Daf HaYomi B’Halacha Daily Email – 6 Av/July 22

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When to remove shoes when Tisha B’av falls on motzai Shabbos

When Tisha B’av falls on motzai Shabbos, there is some discussion in the poskim as to when is the correct time to remove the shoes. According to some they are to be removed just after barchu. Others hold that one should say baruch hamavdil and remove them before going to shul. A third opinion holds that the shoes must be removed at sunset. (According to this opinion, it is proper that they be removed in a manner that it is not obvious that one is in mourning on Shabbos — e.g. remove the shoes in order to rest). According to many, Shabbos clothing should be removed as soon as Shabbos is over. Some poskim, however, allow them to be removed after ma’ariv.

(סימן תקנג, סעיף א; ביאורים ומוספים דרשו, 8)

Hilchos Tefillin 32 (page 95)

מסעיף יט עד סעיף כ

The Sofer’s Declaration Prior to Commencing Writing

The Sofer’s Declaration Prior to Writing Hashem’s Name

A Sefer Torah in Which One Letter was Written Lo Lishma

3485cccc-a0ce-417e-9cda-57a07774a968.jpgThe sofer’s declaration prior to commencing writing

Before beginning to write a sefer Torah, tefillin or mezuzah a, a sofer must verbally declare his intention to write lishma. He should say, "I am writing this for the sake of the holiness of sefer Torah (or tefillin or mezuzah)." If the word ‘holiness’ was omitted, the declaration is still kosher bedieved according to some poskim. When making this declaration, it is proper to add [see below] "…and all the names of Hashem are being written for the sake of the holiness of Hashem’s name." In addition to the original declaration before beginning to write, it is proper for the sofer to be cognizant of the intention of lishma during the writing itself. If a second sofer takes over in middle of the job, he must make his own lishma declaration.

(סעיף יט וס"ק צד ו־צו; ביאורים ומוספים דרשו, 139-140)

fd6dd5fa-f1f0-4603-862a-4d24e4094b2e.jpgThe sofer’s declaration prior to writing Hashem’s name

The sofer must be ‘mekadesh‘ Hashem’s name with a special intention when he writes it. (The word ‘mekadesh’ has more than one connotation in the halachos of writing Hashem’s name for stam – see tomorrow’s page.) According to some, the sofer must bear in mind that he is writing Hashem’s name. Other poskim say that the sofer must intend to infuse kedusha into what he is writing. Before writing Hashem’s name, the sofer must verbalize that he is writing it for the ‘sake of the holiness of Hashem’s name.’ In a case where the sofer neglected to verbalize this intention but bore it in mind, some poskim hold that the writing is kosher bedieved if he had verbalized his intention to write lishma when he first began writing the stam, but other poskim hold that the writing is disqualified regardless. In a case of safek as to whether a name was written lishma, if the sofer had declared "and all the names of Hashem are being written for the sake of the holiness of Hashem’s name" before beginning to write (as cited above), it is kosher.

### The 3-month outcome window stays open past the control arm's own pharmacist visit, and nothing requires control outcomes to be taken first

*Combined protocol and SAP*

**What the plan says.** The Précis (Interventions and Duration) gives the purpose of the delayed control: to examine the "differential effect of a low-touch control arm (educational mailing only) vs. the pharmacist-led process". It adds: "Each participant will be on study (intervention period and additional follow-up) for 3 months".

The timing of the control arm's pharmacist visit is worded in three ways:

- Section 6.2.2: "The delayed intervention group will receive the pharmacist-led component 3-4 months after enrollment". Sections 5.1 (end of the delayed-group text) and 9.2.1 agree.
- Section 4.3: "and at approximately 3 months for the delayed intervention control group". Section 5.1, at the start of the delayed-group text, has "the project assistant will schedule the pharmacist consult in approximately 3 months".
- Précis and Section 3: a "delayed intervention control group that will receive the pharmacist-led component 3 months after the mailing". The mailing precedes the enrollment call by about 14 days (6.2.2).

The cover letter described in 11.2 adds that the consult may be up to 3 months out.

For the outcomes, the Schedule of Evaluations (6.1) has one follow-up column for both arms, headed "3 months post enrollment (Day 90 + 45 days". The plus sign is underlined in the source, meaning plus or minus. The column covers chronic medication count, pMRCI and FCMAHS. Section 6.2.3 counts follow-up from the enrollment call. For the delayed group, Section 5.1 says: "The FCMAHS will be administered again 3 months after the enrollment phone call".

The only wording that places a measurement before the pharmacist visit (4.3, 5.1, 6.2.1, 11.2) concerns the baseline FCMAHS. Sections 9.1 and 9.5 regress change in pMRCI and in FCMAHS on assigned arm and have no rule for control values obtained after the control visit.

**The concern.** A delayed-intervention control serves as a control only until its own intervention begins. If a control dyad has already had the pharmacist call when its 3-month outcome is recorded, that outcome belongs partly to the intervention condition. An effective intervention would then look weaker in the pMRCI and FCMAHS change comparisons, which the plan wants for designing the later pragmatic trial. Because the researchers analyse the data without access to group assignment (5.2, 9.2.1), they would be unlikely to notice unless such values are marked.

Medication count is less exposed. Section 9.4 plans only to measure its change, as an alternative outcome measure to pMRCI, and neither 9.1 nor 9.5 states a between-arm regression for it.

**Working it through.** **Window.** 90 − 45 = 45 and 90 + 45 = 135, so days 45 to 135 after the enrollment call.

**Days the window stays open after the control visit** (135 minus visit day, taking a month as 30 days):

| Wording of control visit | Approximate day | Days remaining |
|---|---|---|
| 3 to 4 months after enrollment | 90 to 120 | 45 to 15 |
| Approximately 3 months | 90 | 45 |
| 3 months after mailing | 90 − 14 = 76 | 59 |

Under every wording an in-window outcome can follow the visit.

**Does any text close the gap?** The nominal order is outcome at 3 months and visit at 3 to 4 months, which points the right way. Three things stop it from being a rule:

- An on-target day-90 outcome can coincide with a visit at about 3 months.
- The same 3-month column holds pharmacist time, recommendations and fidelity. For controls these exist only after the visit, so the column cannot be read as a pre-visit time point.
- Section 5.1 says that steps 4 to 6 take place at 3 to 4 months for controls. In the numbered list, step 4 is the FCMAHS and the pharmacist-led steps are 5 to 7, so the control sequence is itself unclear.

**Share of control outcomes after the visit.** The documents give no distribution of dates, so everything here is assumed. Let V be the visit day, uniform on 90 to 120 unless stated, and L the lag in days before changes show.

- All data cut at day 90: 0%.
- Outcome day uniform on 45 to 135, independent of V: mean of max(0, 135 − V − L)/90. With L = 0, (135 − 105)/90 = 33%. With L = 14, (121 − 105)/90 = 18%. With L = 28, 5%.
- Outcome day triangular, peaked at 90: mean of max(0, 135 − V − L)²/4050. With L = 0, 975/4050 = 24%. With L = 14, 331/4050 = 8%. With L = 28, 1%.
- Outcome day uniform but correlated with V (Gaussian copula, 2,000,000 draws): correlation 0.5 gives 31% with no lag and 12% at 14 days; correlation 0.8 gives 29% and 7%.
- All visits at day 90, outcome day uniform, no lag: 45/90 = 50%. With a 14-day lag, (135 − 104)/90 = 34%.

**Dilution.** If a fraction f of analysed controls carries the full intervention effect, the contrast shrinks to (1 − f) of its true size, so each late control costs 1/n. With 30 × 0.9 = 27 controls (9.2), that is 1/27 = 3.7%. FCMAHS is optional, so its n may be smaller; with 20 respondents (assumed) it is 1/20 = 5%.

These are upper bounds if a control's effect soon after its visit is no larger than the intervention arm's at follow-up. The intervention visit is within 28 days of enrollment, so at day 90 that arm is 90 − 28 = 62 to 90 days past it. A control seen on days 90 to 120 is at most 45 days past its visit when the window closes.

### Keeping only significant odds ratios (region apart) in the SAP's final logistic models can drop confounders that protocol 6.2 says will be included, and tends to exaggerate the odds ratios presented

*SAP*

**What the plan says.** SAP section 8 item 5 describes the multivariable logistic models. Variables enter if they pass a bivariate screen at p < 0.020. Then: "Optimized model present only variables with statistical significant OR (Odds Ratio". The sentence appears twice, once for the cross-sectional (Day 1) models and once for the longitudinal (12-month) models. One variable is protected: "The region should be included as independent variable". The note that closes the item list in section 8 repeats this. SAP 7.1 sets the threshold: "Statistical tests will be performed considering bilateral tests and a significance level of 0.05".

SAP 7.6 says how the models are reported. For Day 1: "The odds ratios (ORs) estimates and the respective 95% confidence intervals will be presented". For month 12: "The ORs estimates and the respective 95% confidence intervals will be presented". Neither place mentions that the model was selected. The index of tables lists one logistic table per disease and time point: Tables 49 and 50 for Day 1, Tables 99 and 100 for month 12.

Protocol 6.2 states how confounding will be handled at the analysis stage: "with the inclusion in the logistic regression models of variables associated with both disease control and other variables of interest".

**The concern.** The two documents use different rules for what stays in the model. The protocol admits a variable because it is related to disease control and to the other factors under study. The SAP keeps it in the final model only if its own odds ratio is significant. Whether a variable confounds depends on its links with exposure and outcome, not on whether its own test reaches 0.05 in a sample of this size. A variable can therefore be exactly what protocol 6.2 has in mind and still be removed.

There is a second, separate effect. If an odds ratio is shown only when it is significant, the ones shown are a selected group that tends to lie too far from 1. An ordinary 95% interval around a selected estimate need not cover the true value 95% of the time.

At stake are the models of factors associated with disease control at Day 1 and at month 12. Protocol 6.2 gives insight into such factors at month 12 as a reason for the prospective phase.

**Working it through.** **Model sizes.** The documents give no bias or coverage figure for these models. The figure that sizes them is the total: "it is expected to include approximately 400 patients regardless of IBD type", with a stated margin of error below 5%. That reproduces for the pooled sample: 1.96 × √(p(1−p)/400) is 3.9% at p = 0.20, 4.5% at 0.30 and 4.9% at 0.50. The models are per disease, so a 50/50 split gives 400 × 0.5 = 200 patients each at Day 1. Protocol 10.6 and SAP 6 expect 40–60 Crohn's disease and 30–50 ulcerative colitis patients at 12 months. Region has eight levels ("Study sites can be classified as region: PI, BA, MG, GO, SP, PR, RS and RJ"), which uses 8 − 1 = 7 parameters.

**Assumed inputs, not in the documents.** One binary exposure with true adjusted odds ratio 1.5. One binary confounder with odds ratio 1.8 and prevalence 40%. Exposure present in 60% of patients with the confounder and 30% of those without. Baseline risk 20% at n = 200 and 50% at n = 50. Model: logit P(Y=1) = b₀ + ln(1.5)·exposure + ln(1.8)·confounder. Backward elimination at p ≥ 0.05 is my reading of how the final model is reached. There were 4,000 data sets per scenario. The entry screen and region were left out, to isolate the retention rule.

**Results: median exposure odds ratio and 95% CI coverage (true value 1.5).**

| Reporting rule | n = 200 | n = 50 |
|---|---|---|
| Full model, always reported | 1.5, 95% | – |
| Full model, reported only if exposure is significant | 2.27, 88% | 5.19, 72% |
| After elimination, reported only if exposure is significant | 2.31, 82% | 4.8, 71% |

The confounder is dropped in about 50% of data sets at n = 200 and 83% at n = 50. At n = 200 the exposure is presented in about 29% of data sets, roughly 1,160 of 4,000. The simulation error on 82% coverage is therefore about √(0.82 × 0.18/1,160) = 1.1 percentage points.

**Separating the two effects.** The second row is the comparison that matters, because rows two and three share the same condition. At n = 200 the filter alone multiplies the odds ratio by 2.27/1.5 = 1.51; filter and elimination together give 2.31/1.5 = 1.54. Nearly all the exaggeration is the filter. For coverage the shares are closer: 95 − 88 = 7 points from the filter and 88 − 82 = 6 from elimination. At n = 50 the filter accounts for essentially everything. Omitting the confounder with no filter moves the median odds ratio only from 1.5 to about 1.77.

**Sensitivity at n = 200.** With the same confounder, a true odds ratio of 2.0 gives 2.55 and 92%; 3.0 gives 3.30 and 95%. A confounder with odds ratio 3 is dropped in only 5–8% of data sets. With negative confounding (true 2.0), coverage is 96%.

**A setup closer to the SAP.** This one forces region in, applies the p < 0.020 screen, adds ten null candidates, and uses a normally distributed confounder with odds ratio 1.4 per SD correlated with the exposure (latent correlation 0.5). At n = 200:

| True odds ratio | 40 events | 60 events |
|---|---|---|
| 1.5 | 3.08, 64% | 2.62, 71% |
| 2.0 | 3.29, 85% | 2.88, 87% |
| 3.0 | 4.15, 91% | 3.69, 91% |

(סעיף יט, ס"ק צח-צט, וביה"ל ד"ה בתחילת; ביאורים ומוספים דרשו, 144 ו־146)

1bbe1e5d-29ce-4eeb-8c2f-dccaaa23450e.jpgA sefer Torah in which one letter was written lo lishma

Even one letter of stam that was not written lishma is pasul. This lishma must be verbalized; intention alone is not enough. Likewise, retracing the writing cannot make it lishma. A disqualifying break in the middle of a letter (covered in seif 25) must be repaired lishma. According to some poskim, a non-verbalized lishma is acceptable for repairing letters since the main part of the letter was written properly. The tagim crowns on top of the letters should be written lishma. According to some poskim, it is permissible to rely on the opinion that the letter is kosher without tagim and permit tagim that were not written lishma.

(ס"ק צב, צג ו־צה; ביאורים ומוספים דרשו, 137 ו־141)

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  • There is a halacha l’Moshe m’Sinai that the left leg of both the heh and kuf must be hung — i.e. it cannot touch the top bar of the letter.
  • The aleph is composed of three elements: a yud on the top right, a diagonal line (higher on the left than the right) and an inverted yud on the bottom.
  • Aside from the aleph, many other letters incorporate a yud: the ayin, the peh and long/open peh, the tzadi and long/open tzadi and the shin. All these letters contain a yud-like feature – a short leg with a small top. If on any of these letters the yud was joined completely to the rest of the letter or if the yud was composed of just a straight top line [without the leg], the letter is pasul.
  • Who is responsible to inspect the parshios?
  • Repairing a parsha with an extra letter
  • Dipping the pen into the ink before writing Hashem’s name
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